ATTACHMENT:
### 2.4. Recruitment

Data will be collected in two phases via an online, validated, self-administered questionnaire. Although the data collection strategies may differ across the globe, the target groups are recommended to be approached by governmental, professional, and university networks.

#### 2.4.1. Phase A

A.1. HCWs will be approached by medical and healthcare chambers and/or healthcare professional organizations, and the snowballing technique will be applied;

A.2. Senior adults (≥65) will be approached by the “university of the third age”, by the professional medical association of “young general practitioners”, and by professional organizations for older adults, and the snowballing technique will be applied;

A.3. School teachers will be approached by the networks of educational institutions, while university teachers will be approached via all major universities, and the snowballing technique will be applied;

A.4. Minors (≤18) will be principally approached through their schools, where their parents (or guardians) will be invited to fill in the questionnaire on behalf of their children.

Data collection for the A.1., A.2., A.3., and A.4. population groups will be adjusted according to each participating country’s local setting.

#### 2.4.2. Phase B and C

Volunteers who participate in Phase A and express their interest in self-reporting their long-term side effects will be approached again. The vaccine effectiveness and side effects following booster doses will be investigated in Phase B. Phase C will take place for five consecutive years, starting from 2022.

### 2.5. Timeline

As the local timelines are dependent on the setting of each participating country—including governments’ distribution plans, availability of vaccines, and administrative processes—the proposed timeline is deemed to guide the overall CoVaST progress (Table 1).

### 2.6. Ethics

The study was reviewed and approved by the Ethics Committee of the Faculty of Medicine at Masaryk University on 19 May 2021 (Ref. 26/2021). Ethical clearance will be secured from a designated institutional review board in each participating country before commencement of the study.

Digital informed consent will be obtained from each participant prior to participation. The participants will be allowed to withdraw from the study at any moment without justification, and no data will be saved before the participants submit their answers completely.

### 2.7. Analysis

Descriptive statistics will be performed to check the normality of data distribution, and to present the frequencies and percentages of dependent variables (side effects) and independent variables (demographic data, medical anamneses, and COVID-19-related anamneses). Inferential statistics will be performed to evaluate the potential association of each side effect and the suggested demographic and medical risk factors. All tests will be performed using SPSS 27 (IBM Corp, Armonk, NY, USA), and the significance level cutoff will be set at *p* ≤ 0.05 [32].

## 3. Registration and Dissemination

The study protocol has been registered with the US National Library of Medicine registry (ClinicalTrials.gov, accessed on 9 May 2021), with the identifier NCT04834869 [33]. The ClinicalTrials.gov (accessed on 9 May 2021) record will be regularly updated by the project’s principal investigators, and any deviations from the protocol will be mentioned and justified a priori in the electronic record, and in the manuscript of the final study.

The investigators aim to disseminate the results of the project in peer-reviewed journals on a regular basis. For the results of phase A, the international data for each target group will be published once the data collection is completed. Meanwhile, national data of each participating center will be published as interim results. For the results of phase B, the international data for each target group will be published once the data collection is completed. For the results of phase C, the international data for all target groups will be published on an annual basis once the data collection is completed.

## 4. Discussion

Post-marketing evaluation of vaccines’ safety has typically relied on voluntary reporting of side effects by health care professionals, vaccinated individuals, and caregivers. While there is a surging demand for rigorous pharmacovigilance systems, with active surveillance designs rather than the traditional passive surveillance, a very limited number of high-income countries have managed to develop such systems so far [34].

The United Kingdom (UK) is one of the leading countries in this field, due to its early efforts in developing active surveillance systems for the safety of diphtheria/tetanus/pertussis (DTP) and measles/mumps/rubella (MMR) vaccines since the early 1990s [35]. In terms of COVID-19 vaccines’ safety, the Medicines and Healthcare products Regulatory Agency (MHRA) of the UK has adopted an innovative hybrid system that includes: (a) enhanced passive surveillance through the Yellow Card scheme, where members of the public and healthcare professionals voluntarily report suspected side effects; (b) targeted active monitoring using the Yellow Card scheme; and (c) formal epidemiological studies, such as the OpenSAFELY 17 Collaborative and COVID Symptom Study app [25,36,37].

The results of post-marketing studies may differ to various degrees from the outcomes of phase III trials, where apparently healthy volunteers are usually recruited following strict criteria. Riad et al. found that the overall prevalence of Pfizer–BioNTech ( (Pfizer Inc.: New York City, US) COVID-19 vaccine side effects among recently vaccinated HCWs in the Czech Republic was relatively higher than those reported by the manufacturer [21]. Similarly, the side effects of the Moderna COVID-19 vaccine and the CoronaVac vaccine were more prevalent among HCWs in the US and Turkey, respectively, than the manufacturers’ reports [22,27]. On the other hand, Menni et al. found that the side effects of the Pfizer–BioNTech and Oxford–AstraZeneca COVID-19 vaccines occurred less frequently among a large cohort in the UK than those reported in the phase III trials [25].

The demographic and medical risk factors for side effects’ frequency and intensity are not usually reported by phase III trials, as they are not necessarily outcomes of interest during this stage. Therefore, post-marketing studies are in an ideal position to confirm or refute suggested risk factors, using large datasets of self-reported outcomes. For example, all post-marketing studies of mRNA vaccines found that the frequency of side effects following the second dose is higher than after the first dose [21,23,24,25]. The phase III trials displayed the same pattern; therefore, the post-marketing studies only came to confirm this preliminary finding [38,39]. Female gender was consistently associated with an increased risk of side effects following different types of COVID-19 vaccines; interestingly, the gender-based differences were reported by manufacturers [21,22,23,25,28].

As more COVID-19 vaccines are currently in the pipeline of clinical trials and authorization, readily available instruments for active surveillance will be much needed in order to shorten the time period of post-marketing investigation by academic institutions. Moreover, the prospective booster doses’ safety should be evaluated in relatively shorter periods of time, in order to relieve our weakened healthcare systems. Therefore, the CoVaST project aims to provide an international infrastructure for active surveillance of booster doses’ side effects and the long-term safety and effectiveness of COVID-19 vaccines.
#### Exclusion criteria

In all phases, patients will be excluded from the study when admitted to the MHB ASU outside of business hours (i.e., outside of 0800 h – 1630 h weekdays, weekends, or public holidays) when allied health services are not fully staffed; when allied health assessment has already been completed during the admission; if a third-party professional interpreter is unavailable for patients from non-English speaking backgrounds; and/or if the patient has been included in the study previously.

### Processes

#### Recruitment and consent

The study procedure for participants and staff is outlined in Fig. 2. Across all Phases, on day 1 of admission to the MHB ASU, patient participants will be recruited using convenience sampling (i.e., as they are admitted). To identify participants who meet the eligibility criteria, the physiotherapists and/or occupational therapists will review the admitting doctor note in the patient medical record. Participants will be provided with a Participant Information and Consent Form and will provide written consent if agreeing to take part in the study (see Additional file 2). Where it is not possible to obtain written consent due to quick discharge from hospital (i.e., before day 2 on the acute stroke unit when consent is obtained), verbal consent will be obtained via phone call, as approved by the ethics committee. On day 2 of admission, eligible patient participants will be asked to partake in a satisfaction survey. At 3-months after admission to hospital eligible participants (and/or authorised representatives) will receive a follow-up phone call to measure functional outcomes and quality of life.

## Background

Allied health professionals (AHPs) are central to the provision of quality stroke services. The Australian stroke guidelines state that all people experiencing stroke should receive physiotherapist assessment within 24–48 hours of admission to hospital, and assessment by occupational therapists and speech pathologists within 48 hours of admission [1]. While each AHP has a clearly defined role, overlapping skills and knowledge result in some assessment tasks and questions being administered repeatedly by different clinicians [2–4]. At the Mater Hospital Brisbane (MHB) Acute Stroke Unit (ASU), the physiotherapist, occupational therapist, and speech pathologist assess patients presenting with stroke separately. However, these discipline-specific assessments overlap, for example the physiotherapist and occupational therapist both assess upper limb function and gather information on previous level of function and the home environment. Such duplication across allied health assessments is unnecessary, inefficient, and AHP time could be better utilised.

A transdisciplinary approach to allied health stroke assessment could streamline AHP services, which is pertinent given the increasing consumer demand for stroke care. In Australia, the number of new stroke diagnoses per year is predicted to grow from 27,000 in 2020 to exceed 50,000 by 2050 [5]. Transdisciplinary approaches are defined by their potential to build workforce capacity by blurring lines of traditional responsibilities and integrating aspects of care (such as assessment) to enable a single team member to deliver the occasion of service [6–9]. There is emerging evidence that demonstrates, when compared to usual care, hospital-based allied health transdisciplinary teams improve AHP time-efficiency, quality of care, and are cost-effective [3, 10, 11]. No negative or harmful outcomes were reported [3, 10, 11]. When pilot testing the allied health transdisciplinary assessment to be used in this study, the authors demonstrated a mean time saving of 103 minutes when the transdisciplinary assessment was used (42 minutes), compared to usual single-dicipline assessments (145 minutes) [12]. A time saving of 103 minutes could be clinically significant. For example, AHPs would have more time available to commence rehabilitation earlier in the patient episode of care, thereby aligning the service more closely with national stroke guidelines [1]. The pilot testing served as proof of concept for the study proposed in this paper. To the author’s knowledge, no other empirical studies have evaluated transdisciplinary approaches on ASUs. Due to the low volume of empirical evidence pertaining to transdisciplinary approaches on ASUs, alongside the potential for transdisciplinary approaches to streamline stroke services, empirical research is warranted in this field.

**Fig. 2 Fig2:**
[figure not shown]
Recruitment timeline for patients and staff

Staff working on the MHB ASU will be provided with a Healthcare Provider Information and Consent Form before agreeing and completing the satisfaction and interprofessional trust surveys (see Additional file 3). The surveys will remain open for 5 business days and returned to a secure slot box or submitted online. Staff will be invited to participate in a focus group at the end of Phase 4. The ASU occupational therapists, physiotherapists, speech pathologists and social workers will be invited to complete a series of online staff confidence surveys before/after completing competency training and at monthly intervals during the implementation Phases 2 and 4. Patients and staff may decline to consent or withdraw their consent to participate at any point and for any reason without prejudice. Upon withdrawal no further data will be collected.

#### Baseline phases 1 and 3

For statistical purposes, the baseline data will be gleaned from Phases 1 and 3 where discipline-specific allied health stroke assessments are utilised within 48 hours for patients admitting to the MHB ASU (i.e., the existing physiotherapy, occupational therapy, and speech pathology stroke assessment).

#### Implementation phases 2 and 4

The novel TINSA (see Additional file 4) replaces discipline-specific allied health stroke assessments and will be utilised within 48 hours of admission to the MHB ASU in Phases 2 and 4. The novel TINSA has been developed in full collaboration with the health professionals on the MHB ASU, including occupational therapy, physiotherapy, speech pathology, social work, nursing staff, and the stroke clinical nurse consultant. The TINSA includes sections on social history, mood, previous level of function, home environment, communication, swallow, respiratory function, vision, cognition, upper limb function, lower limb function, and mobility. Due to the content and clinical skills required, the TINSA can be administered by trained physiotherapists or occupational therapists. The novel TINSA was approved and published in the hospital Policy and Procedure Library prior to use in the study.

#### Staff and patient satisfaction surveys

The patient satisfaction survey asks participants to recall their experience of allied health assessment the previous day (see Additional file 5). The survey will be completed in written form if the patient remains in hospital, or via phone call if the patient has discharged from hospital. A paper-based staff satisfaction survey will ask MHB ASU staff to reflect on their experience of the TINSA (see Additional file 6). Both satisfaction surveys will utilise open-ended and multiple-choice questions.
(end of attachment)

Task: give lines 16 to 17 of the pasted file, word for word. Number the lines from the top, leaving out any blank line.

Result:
### 2.7. Analysis

Descriptive statistics will be performed to check the normality of data distribution, and to present the frequencies and percentages of dependent variables (side effects) and independent variables (demographic data, medical anamneses, and COVID-19-related anamneses). Inferential statistics will be performed to evaluate the potential association of each side effect and the suggested demographic and medical risk factors. All tests will be performed using SPSS 27 (IBM Corp, Armonk, NY, USA), and the significance level cutoff will be set at *p* ≤ 0.05 [32].